Monday, February 20, 2012
Marshall finally gets its long-awaited breakthrough
November 17, 1984
The moment had finally arrived.
Marshall University was only a few minutes from winning a game that would assure the Thundering Herd of its first winning season in 20 years. But it wouldn’t come easy and there would be more than a few sweaty palms by the time the final gun sounded.
The Herd held a 31-28 lead in a road game against Southern Conference rival East Tennessee State University. With two minutes left to play, East Tennessee put together a promising drive that could prove to be the game-winner.
ET running back Jerry Butler caught a swing pass and was headed for a big yardage, when the Herd’s Tony Lellie forced a fumble. The loose ball bounced around for what seemed like an eternity before Marshall cornerback Leon Simms finally recovered near midfield.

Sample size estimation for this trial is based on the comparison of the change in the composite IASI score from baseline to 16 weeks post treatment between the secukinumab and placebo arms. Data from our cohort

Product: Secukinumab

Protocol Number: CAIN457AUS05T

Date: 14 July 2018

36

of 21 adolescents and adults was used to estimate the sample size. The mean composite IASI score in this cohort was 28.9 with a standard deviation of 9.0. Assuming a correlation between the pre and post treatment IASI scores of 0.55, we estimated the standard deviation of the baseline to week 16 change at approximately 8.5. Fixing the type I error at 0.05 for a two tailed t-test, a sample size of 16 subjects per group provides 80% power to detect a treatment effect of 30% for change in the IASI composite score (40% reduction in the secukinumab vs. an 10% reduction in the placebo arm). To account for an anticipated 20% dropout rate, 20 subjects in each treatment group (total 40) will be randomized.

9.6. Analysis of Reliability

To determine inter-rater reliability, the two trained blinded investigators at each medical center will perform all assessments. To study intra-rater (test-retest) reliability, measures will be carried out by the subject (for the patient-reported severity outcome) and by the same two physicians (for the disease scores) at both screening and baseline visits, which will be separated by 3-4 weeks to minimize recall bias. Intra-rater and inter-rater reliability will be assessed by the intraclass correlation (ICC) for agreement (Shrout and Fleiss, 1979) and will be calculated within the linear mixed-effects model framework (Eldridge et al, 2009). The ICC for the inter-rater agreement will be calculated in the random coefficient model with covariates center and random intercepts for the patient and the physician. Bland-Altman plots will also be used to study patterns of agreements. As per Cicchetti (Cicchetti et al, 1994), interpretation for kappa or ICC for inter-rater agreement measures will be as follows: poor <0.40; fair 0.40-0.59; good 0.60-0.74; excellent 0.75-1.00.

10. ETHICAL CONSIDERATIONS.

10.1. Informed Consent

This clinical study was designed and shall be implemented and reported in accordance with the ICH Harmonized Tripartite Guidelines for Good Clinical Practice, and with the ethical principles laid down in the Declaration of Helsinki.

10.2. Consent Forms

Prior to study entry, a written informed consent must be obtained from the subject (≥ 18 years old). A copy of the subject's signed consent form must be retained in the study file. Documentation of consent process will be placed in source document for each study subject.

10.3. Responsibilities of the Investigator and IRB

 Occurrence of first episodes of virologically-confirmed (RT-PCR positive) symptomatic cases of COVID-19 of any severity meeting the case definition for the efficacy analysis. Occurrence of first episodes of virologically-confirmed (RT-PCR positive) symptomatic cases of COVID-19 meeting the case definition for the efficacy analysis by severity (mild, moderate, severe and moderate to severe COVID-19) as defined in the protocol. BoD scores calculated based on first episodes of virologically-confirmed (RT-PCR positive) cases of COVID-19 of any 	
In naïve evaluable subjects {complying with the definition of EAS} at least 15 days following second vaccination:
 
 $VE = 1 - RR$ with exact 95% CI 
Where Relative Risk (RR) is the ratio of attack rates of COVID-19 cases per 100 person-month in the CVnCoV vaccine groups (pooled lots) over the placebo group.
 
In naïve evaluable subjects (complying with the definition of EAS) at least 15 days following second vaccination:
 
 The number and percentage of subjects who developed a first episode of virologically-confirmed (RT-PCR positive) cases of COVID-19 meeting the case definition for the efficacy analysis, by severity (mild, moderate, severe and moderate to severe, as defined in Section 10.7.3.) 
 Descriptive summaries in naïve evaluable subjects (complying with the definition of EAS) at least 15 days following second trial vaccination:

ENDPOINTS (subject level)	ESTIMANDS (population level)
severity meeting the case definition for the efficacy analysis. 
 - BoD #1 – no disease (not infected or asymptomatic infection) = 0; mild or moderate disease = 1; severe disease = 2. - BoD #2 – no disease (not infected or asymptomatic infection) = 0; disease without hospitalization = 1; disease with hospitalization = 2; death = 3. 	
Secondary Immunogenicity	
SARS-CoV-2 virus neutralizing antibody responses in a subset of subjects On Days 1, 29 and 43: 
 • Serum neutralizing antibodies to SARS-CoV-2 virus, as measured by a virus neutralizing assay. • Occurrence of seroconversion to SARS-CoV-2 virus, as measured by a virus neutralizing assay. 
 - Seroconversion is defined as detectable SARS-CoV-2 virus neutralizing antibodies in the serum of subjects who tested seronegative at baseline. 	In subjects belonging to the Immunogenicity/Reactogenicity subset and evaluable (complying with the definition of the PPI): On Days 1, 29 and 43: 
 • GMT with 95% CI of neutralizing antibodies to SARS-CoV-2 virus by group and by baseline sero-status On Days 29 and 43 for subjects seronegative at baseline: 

Marshall still had to get a first down in order to retain possession and run out the clock. If the Herd failed, the home team Buccaneers would get the ball back and another opportunity to pull off a late-game comeback.
The Herd takes a time out with a minute and twenty-nine seconds left to play. Marshall turned to its ground game to seal the deal. On second-and-long yardage, Randy Clarkson (105 rushing yards on 28 carries) found enough running room for an eight-yard gain to give the Herd a desperately-needed first down.
Marshall ran out the clock to secure its sixth win of the season to finish at 6-5. More importantly, the outcome represented a long-awaited breakthrough. It highlighted the Herd’s first winning season since the mid-‘60s.
This was the game in which Marshall shed its image as a losing program. Entering the ’84 season, the Thundering Herd had the longest active streak of non-winning seasons in college football.
A jubilant crowd of 2,500 fans from Huntington, West Virginia traveled 287 miles to Johnson City, Tennessee with high hopes that they would be eye witnesses to history. On that night, those hopes became reality.